You may have heard of those terms, or maybe not, to each their own path. But as those are crucial concepts to understand and use p-values, wether this tutorial is a refresher or your first contact with those concepts, I hope it will be of use to you.

That being said, I will not be re-introducting p-values as we already have an article for that **here**.

**The intuition**

Before we go down into the maths and probabilities of the problem, let’s get an intuition of the multiple testing problem by talking about national lottery.

What are your probability to win? it would demand an enormous amount of luck.

But what are the chances that someone you know wins? More probable, but still unlikely.

And now what if you take the whole country, what is the probability of someone winning? And at that point, is it still just luck?

Your chances of winning are low, the chances of someone winning are not.

And this corresponds to the multiple testing problem.

**Back to science**

As previously discussed in the introduction to p-value article, setting a limit under which a p-value is considered significant corresponds to to probability that we observe this data when the truth of the universe is “normal” (This is the 0.05 threshold). Observing that would be (with a stringent enough threshold) luck. But if you were to make the same tests on the ~20 000 genes in the human body, we would get a similar case as with our lottery. The probability to observe something “by chance” rather than by truth augments a lot.

To phrase it in a different way, our p-value threshold in a “single experiment” scenario, corresponds to the maximum False Positive Rate that we are ready to accept. Meaning that for most case, we consider (by convention) that we are taking a 5% risk of saying something happens, when it doesn’t. However, if you repeat an experience enough time, or if you do a lot of similar experience, this 5% chance **is** going to happen, and it is more likely to happen the more you repeat, leading you to publish false results, or possibly loose time trying to reinforce a result that isn’t there.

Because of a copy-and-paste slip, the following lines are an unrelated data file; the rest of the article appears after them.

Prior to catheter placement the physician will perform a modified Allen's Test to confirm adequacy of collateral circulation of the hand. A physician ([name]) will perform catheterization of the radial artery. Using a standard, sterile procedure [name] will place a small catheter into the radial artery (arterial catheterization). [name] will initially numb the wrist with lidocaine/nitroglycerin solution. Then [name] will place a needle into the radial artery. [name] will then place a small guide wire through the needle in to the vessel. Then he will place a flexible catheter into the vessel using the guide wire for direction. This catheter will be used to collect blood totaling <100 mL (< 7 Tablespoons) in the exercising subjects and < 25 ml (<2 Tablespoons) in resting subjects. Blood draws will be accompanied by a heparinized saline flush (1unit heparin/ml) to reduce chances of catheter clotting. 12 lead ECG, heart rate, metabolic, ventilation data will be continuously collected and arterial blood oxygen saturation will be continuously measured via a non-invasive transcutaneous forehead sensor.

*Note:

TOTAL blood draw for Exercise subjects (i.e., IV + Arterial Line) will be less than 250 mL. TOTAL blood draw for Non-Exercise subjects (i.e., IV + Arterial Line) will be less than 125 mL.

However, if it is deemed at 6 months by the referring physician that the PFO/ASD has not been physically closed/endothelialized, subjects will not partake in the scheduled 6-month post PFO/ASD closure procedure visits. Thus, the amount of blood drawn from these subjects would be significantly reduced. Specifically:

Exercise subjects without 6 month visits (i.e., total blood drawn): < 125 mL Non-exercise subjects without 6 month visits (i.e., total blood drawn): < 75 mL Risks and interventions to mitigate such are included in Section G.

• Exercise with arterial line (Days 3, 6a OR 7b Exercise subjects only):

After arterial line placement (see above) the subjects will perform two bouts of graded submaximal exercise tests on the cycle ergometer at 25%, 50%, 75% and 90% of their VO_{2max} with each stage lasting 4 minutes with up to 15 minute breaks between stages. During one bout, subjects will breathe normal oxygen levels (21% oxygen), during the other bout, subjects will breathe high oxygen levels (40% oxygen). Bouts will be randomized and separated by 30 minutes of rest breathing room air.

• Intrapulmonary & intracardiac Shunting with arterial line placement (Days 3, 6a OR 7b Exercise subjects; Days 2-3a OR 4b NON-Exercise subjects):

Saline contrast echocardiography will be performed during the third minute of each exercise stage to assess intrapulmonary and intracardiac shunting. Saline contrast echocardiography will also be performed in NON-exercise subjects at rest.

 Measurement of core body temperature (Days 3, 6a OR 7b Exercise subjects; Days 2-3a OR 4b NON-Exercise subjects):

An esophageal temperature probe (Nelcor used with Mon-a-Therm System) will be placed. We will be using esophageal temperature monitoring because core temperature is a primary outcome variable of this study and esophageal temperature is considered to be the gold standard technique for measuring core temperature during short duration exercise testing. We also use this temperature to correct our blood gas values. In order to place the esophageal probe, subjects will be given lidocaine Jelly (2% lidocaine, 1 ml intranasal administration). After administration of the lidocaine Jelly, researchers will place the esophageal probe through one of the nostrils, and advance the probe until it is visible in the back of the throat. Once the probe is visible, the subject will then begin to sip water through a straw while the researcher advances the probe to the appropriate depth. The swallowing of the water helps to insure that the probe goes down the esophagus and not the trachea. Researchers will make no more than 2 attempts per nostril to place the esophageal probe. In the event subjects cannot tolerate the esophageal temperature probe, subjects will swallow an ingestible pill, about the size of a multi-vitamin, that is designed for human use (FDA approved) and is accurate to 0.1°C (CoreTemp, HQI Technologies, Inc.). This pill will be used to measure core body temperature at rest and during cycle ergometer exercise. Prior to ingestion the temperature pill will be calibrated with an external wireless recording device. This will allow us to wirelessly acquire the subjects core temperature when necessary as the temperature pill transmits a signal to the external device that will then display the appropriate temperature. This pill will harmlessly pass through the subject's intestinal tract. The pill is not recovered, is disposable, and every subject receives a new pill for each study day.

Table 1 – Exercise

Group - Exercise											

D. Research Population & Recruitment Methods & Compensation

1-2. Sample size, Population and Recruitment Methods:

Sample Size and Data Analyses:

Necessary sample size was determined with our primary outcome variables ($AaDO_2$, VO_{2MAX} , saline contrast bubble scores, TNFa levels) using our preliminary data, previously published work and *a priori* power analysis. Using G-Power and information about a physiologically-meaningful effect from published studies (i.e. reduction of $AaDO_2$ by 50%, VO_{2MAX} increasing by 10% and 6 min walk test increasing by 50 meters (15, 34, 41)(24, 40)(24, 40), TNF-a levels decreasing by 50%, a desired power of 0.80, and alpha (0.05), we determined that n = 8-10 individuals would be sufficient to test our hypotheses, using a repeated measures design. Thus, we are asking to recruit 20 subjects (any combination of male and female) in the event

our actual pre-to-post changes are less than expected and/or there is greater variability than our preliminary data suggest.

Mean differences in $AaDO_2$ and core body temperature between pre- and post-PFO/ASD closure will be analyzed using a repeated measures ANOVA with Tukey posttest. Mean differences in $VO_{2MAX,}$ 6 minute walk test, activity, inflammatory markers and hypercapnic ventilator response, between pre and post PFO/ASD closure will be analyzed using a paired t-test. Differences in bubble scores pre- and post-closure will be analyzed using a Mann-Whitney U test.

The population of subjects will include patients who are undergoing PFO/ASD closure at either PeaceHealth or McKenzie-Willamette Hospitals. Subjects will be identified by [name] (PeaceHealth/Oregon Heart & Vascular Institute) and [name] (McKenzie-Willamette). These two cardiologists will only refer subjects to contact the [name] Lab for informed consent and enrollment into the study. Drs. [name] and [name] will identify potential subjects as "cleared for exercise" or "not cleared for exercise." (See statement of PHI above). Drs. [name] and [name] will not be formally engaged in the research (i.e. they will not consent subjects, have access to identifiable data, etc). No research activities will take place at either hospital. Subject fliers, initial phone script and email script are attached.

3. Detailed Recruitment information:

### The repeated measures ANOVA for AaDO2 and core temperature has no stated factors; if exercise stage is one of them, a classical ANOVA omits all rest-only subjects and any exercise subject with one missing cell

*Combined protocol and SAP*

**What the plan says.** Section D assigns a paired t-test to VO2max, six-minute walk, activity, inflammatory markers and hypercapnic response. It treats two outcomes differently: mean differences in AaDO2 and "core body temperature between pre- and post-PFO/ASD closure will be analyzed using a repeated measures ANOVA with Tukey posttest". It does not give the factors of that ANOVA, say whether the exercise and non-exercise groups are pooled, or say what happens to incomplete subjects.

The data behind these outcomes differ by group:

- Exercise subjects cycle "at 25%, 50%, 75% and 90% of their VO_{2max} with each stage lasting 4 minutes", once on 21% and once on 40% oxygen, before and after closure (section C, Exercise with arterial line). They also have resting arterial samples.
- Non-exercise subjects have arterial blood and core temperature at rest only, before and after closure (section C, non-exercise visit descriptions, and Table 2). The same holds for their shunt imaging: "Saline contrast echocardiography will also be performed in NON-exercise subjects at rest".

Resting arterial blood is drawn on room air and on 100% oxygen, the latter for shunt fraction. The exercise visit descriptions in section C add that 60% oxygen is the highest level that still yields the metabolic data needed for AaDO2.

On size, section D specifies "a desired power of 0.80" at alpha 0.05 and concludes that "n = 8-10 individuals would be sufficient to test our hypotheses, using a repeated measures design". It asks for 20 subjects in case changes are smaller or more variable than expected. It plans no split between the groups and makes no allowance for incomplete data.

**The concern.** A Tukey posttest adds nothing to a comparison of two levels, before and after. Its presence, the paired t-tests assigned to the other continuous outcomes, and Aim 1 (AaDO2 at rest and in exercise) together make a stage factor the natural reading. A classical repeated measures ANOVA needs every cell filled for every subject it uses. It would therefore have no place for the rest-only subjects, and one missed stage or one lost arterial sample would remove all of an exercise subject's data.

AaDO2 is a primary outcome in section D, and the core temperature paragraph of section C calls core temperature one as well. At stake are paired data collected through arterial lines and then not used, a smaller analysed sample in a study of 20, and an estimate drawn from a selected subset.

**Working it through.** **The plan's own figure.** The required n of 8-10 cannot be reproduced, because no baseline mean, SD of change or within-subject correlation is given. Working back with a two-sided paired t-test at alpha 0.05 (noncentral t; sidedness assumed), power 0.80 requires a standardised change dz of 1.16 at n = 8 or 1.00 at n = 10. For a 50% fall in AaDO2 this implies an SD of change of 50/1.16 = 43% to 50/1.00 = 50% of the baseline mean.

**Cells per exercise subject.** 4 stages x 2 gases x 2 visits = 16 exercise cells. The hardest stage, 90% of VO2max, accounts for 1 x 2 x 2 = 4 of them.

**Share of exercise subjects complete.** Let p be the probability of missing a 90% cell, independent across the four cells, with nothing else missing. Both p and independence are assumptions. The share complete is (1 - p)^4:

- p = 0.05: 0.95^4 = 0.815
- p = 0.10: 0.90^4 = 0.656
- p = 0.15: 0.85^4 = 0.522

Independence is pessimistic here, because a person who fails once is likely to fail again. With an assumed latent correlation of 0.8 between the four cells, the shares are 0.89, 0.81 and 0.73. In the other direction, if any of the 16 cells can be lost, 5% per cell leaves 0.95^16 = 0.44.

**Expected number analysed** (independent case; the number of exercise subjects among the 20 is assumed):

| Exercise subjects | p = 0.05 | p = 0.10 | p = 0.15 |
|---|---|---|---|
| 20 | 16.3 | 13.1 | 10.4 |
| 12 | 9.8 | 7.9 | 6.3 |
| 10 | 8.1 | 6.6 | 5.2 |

**Tools to compensate those**

Both of these methods are easily accessible in the R programming language by using the p.adjust function on a vector and adding the option for the method you want to apply, see the manual page here.

*Bonferonni*

The Bonferonni method is the most stringent, meaning you are the less likely to falsely report a negative result as a positive one. However, it may at the sametime cut a good chunk of real positive results.

*FDR correction*

FDR, or False Detection Rate, correction is trying to aim for a healthy middle. Most notably, if you have a lot of low-pvalues, those will not be affected too much.

Both of those tests depends on a different philosophy, as Bonferoni limits the proportion of negative results marked positive, whereas the FDR limit the proportion of positive results that are false. But debating which is the best would take us into some rather deep weeds. Know that both are usable, but that an FDR < 5% and a p-value-corrected < 5% do not mean exactly the same thing, but both are perfectly usable in your scientific articles.

For a more detailed and mathematical look into multiple testing and multiple testing correction, I encourage you to read the following article

https://www.ncbi.nlm.nih.gov/pmc/articles/PMC6099145/

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